“Those who don’t want new water storage don’t want water storage, period,” he said. “They clearly do not understand the need to increase water storage to strengthen our water resiliency as we are in and continue to head into decidedly longer dry periods punctuated by flashier storm systems in particular. We need to be able to divert that excess flood flow into storage to carry us into longer dry periods.”

He cited Proposition 1, approved by voters in 2014, which provided $2.7 billion for water-storage projects. Sites project developers requested $1.6 billion but only received $816 million. The Water Commission said project funding was tied to a ranking system that weighed ecosystem improvements, water quality improvements, flood control, recreation and emergency response.

David Guy, president of the Northern California Water Association, said he can understand the financial savings involved in reducing the size of Sites. On the other hand, construction costs would be that much higher should reservoir supporters decide to enlarge it later on, he said.

Much like Los Vaqueros Reservoir in Contra Costa County, Sites is being designed with future expansion in mind.

One of the biggest hurdles with the project’s original size was obtaining the necessary California Department of Fish and Wildlife permits, Guy said.

“That’s just the world we live in,” he said. “We don’t agree with that, by the way, but that’s Fish and Wildlife.”

As someone who has followed Sites for years, Guy said he’s optimistic about the project’s future.

“I’m confident that this one is going to get built,” he said.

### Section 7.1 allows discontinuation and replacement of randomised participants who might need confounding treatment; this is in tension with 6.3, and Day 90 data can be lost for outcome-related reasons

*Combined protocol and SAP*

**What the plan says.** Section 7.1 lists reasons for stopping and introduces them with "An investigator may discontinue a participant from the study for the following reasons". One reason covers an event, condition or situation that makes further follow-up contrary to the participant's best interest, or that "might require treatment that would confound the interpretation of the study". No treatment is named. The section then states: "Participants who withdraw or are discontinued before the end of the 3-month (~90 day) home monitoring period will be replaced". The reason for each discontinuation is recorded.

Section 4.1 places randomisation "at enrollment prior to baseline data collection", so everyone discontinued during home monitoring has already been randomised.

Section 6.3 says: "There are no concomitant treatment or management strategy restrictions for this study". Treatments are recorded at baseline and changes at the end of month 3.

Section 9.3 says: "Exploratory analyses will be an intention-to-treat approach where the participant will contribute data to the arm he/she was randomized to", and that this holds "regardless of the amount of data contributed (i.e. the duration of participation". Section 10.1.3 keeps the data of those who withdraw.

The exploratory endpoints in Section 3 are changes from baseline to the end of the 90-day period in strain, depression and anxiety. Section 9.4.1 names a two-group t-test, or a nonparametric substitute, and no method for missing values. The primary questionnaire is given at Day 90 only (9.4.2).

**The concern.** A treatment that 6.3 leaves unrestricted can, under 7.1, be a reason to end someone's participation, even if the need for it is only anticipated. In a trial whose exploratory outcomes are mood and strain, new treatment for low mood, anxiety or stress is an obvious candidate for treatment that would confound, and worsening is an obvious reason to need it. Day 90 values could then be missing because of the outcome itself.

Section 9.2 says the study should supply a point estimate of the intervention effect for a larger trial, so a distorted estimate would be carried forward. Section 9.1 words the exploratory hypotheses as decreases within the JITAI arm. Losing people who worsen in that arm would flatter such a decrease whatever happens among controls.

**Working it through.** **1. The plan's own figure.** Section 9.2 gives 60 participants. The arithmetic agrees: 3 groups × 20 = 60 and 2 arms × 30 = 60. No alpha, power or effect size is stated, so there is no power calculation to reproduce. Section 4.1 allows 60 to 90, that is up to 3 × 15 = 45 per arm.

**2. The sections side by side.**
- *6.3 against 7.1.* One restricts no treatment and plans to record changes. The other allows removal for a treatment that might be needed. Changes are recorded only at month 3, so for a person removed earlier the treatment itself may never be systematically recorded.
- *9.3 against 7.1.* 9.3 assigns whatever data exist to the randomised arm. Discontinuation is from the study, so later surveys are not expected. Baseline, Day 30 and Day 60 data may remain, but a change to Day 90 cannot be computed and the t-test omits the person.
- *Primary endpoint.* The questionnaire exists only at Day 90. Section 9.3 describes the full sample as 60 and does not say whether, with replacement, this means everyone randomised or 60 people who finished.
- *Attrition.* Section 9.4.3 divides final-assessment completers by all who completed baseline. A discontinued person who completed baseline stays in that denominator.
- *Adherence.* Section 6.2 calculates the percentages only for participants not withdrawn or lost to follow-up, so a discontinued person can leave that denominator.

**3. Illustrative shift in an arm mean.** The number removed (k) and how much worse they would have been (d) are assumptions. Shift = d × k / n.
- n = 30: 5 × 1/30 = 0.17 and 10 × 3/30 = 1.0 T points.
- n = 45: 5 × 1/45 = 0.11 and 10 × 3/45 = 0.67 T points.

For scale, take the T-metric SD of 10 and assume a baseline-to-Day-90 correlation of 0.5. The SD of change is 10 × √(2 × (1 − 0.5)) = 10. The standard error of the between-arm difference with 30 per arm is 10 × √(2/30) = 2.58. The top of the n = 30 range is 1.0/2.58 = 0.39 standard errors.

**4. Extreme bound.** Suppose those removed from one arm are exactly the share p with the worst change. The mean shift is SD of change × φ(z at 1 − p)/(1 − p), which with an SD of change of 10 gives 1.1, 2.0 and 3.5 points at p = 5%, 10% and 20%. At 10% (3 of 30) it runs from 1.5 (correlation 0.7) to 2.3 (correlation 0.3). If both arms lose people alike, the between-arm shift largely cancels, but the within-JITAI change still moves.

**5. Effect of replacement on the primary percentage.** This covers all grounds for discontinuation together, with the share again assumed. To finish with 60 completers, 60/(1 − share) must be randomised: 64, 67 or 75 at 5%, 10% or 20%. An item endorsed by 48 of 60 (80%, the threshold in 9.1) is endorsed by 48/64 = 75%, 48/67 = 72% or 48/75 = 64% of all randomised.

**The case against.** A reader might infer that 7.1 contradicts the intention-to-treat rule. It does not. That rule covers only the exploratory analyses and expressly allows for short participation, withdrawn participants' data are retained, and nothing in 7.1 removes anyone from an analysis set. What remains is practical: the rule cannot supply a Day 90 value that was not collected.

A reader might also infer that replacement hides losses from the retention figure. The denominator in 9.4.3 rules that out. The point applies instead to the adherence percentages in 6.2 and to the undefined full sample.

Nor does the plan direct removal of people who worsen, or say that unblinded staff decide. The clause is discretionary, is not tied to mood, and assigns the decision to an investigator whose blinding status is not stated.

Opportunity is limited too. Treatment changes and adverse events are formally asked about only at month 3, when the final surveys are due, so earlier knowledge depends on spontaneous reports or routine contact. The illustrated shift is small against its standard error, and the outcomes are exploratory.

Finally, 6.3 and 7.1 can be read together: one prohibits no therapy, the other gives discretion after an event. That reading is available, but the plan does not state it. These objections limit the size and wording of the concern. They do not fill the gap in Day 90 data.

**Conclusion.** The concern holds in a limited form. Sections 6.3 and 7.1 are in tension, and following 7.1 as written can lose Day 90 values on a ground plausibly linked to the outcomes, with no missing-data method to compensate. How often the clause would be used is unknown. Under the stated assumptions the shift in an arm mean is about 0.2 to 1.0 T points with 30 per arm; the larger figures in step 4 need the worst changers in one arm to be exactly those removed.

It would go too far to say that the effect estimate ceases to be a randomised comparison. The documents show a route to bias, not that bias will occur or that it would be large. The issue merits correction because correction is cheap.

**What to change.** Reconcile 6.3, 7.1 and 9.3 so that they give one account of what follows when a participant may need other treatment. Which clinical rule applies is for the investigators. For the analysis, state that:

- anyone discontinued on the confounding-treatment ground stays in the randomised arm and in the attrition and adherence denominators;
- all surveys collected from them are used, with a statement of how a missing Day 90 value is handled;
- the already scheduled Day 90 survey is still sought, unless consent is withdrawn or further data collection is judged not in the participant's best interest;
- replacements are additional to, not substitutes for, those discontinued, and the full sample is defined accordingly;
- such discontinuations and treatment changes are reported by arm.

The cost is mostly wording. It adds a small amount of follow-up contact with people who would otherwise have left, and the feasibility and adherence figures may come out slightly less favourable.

30 years in the making

Talk of Sites Reservoir has been ongoing for at least 30 years for a 14,000-acre valley 10 miles west of Maxwell. About 30 water agencies are currently participating.

As originally proposed, Sites would have provided 1.8 million acre-feet of off-stream storage and carried a price tag of $5.1 billion. The revised plan calls for a 1.5 million acre-foot multi-use project with a cost of $3 billion.

The average annual yield would be decreased to 243,000 acre-feet from the original 505,000 acre-feet. Gone is an 18-mile-long pipeline that would have diverted Sacramento River water to the reservoir. Instead, project developers propose using existing Glenn-Colusa Irrigation District and Tehama-Colusa Irrigation District canals. Also eliminated was a hydro-power plant that would have generated power during peak use periods.

Because the changes were significant compared to the original environmental impact review/environmental impact statement circulated for review in 2017, the Sites authority plans to revise the document and recirculate it for comment.

The document, as well as a revised feasibility study, is expected to be released in 2021. A final EIR/EIS is expected to be finalized in 2022, according to the authority’s timetable. Depending on permitting, construction could begin as early as 2022, with build-out expected to take about seven years.